What is your view on PSUs because this is where we have seen the maximum amount of excitement and revaluation? Since there is now talk of continuity, at least on the political front, how do you see PSU as a moving basket?
I think basically we were the first bulls in PSU along with some other local investors. And, at that moment, the PSU ratings were surprising. And I couldn’t understand why, except for a few of us in the industry, everyone else’s mouths didn’t show.

Today, we have a situation where there are some PSUs that trade reasonably, which is that they trade in line as if they were private sector companies and they are some of the best PSUs in India.

And some of the others are trading like they’re in some other country because they’re not trading in line with their private sector counterparts, they’re trading ahead of their private sector counterparts.

And so we don’t know how to apply our investment theories. So, surprisingly, the best UVPs are trading more reasonably. And I wouldn’t use the word better, I would say that the PSUs that we are looking at are trading more reasonably.

But the PSUs we didn’t look at are much, much more expensive. So that’s the investment challenge. And you see, one of the biggest problems with equity investing is if you make a lot of profits in a stock and because of that the stock has gone to very high levels, at some point in time somebody is going to have a loss and the losses done are never pleasant and this is something that is very disturbing to me and this is a problem.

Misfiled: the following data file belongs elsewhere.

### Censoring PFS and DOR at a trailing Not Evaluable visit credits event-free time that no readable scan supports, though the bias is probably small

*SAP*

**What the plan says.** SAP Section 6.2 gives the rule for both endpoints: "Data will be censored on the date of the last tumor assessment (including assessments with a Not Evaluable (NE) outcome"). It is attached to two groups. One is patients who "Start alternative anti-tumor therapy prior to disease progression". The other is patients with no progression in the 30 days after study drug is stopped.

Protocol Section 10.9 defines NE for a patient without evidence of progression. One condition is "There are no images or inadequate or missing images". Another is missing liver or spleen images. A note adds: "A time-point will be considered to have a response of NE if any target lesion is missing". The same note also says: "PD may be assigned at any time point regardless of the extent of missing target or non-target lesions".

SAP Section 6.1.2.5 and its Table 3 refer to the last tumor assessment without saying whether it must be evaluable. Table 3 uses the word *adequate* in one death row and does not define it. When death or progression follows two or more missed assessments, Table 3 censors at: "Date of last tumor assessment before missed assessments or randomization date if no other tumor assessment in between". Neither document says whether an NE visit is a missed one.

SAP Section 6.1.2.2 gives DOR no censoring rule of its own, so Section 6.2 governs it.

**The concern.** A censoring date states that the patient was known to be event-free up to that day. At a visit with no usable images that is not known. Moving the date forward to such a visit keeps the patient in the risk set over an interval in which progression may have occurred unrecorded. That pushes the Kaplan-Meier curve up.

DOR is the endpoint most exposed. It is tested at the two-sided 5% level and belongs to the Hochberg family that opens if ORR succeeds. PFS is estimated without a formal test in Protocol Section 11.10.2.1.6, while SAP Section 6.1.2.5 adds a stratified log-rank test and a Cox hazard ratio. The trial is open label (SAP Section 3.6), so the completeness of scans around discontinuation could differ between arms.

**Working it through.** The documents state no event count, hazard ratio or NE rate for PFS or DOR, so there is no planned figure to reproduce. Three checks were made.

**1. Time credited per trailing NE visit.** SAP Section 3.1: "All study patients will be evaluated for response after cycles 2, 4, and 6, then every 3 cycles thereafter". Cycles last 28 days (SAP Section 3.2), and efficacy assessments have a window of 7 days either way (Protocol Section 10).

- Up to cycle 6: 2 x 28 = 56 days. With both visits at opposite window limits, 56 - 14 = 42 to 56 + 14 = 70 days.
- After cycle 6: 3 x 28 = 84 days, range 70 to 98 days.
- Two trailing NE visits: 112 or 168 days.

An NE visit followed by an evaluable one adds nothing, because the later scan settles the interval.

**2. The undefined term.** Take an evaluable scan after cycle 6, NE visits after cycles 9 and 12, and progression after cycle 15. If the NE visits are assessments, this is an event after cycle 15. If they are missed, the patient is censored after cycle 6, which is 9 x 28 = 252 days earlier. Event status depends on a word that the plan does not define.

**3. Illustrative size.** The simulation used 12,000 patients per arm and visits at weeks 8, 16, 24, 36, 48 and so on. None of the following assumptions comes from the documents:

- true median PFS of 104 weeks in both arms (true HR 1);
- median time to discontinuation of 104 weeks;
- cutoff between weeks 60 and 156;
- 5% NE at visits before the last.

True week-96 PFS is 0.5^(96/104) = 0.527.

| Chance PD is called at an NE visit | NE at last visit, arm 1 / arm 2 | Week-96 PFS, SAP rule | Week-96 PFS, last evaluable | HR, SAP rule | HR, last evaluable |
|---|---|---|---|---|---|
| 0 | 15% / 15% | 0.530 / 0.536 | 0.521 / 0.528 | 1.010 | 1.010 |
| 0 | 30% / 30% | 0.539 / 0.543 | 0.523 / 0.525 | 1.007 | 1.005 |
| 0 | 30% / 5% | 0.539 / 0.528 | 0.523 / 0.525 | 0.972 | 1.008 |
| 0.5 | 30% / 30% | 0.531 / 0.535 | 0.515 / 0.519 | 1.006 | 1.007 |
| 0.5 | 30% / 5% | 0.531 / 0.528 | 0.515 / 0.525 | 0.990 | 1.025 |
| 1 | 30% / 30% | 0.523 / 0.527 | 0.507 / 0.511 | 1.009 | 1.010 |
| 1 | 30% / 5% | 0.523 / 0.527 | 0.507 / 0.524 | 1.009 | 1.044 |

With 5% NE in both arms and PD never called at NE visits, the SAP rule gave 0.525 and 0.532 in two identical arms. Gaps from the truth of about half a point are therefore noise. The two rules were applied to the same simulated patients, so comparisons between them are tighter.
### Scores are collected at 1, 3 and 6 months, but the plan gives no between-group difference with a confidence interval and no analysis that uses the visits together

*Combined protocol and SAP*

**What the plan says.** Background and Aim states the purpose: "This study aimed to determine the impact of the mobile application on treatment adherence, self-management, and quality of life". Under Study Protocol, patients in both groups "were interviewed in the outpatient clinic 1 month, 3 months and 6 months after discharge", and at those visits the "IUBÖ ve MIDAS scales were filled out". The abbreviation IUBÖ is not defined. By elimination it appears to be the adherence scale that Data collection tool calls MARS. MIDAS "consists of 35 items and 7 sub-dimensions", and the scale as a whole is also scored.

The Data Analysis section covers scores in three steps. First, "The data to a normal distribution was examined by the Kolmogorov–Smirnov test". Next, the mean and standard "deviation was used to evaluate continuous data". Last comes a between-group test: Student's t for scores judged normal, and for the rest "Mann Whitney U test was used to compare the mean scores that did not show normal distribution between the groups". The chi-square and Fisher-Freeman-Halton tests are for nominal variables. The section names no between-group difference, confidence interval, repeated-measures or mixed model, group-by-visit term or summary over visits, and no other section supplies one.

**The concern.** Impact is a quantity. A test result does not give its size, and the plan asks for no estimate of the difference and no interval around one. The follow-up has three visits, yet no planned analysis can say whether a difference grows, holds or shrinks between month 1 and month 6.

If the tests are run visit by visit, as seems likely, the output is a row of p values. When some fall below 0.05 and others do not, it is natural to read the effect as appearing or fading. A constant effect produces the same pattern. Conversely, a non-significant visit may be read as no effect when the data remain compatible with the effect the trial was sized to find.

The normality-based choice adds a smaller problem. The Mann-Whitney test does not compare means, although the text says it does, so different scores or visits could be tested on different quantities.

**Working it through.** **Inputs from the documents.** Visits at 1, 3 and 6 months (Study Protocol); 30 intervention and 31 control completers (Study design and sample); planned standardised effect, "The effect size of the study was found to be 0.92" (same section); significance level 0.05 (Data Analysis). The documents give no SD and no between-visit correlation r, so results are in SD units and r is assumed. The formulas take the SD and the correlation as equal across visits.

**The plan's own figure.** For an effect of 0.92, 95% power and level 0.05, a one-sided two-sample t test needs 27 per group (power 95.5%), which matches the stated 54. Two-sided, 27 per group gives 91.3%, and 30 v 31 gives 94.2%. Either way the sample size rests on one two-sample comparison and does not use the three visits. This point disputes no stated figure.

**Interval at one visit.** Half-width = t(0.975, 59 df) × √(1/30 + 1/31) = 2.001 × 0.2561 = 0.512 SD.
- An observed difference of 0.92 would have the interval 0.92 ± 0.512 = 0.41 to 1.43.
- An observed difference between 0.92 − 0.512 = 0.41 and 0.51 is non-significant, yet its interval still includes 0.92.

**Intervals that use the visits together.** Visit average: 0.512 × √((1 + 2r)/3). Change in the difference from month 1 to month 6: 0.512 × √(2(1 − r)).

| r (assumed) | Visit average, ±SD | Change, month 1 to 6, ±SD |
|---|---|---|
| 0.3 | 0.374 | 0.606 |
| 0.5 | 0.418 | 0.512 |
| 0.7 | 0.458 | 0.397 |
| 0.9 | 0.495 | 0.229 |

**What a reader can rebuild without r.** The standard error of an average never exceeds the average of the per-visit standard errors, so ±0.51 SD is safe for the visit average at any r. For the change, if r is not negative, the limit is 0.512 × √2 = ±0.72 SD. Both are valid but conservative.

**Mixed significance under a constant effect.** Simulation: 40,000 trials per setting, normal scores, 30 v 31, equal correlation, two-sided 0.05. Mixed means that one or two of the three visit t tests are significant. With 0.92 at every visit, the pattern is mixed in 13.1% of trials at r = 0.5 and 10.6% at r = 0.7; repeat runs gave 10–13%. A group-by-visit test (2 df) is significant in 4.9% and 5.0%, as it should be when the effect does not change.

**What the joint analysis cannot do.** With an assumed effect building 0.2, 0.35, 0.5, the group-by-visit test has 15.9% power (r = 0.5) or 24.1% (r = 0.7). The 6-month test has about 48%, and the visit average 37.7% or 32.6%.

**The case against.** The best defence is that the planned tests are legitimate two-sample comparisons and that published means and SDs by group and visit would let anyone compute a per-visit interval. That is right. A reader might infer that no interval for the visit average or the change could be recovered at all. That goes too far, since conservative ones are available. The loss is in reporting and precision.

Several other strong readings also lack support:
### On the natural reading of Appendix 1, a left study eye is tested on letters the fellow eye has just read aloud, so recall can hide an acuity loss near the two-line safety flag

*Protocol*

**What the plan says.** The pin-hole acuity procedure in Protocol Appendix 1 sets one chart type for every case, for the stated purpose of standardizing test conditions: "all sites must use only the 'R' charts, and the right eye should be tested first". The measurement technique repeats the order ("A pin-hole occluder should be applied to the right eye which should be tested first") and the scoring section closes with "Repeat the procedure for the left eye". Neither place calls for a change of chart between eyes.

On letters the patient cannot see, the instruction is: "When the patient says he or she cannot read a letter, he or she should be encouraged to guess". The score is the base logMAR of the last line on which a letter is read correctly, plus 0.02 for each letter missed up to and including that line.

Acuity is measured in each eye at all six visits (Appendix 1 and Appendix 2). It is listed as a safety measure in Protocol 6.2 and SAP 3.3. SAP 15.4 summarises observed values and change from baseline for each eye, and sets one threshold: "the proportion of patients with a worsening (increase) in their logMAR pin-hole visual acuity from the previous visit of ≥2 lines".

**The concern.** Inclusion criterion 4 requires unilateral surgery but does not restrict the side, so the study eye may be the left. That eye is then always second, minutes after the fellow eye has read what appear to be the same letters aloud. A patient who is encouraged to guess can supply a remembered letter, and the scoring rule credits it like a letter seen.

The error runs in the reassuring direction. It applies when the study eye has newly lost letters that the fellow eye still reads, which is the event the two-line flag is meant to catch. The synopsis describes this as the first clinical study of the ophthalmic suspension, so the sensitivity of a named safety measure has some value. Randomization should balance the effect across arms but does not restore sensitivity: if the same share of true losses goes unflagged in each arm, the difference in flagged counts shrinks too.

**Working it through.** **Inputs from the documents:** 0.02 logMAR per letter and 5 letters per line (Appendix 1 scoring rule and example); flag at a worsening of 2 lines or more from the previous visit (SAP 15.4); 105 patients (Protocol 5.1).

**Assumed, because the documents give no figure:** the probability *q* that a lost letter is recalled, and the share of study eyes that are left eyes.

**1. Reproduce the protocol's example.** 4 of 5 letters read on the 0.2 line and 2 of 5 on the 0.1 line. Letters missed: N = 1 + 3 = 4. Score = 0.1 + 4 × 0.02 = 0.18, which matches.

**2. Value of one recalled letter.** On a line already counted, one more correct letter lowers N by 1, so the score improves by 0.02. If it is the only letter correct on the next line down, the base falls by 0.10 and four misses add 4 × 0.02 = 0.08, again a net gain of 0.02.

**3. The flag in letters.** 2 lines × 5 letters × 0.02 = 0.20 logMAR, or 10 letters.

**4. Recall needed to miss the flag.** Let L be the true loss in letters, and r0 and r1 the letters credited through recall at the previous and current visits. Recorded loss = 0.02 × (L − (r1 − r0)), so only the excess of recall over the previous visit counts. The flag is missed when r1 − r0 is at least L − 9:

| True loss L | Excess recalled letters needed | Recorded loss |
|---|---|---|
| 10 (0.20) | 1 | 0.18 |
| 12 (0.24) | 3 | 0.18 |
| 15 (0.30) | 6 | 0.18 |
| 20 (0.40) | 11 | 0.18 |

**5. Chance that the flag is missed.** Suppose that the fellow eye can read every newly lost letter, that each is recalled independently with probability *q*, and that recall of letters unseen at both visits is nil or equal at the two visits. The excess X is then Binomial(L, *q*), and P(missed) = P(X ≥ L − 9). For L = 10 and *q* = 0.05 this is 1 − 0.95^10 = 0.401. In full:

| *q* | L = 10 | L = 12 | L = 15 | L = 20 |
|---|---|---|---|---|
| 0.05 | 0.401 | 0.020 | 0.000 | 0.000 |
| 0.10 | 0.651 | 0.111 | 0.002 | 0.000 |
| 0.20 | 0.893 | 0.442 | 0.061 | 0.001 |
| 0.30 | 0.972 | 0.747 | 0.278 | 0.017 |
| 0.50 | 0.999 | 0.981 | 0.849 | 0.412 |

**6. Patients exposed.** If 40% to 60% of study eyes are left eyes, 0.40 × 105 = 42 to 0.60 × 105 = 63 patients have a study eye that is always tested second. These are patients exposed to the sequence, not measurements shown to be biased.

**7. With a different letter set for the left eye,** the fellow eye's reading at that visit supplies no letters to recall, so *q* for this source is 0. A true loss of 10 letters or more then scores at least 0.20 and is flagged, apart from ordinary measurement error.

I don’t know how this can be resolved because if a share has a fair value of say Rs 5 and is trading at Rs 10, the process of that fair value going down from Rs 10 to Rs 5 is never pleasant. On the other hand, if a share has a fair value of Rs 5 and the share is trading at Rs 2, the process of the share going from Rs 2 to Rs 5 is graceful even if it takes three to five years, as happened in PSUs. In fact, it gave us more time to buy, it gave us more time to buy and it could have allowed us to buy into more schemes.

So that’s the challenge and that’s why when you’re managing other people’s money, it’s very helpful to have fairly valued markets and not overvalued markets because overvalued markets lead to market losses and you never feel happy losing money for other people and this is a challenge. Whereas fair value markets or slightly undervalued markets are much more enjoyable when you are in the mutual fund system.

The markets are not cheap, the markets are fairly valued, but the markets are not terribly valued. And when markets peak, it’s a cycle. They will move to two extremes. So it’s not like the COVID positioning, which I fully support, that the markets are not free. There’s no haggling in the market, but the markets aren’t terribly expensive either. So when markets are fairly valued and when markets are terribly undervalued, what should be done?